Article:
You may know that a total solar eclipse is coming our way on Monday, August 21. This is very exciting! The last time there was total solar eclipse was 40 years ago!
One misconception about an eclipse is that it’s safe to look at the sun, because it’s more comfortable to look at than a typical sunny day. But, if someone looks at the total eclipse and the sun even begins to peek back out, they could begin to put themselves in danger to seriously injure their eyes without proper sun protection. Even wearing sunglasses , which block harmful UV rays, do not make it safe to look directly at the sun with since they do not block harmful infrared or intense visible light that can cause damage from staring at direct sunlight.
Solar retinopathy occurs when bright light from the sun floods the retina and is caused by staring at the sun for too long. Most people can’t stand to look at the sun long enough to cause damage, but the eclipse (partial or total) makes it more comfortable to stare at the sun.The retina is home to the light-sensing cells that make vision possible. When they’re over-stimulated by sunlight, they release a flood of communication chemicals that can damage the retina. This damage is often painless, so people don’t realize they’re damaging their vision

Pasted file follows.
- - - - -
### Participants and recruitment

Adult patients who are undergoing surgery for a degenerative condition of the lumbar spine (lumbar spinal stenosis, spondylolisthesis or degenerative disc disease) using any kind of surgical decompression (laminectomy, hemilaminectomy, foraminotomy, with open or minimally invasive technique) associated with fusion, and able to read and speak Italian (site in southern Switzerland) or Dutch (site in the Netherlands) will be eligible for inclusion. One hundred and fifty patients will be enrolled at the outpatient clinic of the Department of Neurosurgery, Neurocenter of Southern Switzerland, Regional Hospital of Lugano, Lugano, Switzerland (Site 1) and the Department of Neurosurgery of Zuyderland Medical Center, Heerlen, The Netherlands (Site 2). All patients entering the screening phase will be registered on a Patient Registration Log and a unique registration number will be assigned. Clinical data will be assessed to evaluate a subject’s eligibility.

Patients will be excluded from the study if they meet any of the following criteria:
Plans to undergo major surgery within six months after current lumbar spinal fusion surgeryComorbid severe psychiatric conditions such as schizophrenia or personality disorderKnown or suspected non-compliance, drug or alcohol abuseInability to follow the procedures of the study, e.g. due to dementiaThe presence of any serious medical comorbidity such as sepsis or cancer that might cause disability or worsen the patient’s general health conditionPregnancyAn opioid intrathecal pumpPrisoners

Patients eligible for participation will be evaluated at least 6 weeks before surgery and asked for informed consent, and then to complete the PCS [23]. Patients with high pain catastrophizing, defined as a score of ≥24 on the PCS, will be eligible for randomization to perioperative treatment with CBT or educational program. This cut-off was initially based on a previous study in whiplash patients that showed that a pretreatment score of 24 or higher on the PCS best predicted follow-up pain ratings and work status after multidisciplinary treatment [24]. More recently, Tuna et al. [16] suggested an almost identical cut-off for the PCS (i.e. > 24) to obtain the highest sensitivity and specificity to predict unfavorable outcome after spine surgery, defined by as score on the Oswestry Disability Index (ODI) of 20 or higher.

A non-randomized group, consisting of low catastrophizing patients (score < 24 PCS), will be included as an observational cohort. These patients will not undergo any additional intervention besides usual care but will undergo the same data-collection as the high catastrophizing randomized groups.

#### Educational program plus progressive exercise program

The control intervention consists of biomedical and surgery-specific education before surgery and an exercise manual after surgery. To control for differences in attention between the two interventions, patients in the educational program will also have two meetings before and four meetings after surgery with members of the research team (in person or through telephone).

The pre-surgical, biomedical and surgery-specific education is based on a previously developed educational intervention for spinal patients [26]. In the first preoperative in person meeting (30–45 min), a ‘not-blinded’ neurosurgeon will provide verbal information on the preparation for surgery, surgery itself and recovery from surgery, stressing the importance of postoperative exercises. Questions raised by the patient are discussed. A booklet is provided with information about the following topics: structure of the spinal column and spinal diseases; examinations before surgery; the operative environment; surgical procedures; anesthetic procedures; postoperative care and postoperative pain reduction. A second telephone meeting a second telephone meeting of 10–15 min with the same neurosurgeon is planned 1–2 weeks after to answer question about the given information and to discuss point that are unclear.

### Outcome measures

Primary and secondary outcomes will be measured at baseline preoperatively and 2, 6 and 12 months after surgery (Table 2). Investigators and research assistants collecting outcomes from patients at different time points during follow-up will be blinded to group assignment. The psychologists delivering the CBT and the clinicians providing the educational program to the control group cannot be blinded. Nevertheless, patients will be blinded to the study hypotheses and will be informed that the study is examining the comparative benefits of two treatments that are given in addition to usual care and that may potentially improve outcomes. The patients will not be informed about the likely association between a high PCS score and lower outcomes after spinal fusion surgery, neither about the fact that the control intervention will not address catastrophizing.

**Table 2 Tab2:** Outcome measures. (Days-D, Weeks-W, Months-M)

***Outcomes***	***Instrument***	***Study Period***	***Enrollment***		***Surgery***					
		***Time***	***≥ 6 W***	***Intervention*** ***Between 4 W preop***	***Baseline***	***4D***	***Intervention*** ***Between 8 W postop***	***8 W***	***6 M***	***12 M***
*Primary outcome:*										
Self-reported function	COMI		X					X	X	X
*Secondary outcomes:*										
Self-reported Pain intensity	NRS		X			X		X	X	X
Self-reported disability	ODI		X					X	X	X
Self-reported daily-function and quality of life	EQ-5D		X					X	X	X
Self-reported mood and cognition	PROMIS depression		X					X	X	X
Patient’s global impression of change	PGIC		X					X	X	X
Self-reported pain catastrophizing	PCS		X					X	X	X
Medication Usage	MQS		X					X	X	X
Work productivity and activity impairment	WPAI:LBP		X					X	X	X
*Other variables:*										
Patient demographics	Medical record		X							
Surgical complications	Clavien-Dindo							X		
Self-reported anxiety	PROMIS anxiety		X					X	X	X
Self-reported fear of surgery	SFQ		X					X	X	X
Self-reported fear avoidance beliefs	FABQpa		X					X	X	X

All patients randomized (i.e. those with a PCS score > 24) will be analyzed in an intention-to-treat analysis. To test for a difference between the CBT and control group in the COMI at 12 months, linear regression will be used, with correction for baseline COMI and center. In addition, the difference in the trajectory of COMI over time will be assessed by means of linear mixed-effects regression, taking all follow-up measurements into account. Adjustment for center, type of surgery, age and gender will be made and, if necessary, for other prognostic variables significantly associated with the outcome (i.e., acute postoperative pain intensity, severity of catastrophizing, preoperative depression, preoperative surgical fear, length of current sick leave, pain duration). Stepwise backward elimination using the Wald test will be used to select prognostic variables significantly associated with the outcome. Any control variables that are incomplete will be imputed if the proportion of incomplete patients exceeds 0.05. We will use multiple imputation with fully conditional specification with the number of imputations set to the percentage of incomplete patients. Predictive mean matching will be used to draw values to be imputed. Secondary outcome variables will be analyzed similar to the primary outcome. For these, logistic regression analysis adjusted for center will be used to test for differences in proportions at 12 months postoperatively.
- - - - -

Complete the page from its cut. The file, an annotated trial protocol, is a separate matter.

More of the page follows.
Sunglasses block harmful UV rays, but not harmful infrared or intense visible light that can cause solar retinopathy from staring at direct sunlight. They are never safe for looking directly at the sun.
Photokeratitis is a painful eye condition that happens when your eyes are exposed to UV rays. It is like having sunburned eyes. This condition can be prevented by wearing eye protection that block UV radiation, such as Transitions lenses.
The only safe way to look directly at the sun is through glasses that meet the ISO 12312-2 international standard.
Only four manufacturers have met this standard: Rainbow Symphony, American Paper Optics, Thousand Oaks Optical and TSE 17. Solar eclipse glasses have met the following standards for becoming ISO certified: 100% harmful UV, 100% harmful infrared and, 99.99% of intense visible light. An alternative method for safe viewing of the partially eclipsed sun is pinhole projection. Visit https://eclipse2017.nasa.gov/safety for directions on this indirect viewing method.
Wondering where to view the eclipse in Toronto? Visit http://www.toronto.com/things-to-do/where-to-watch-the-solar-eclipse/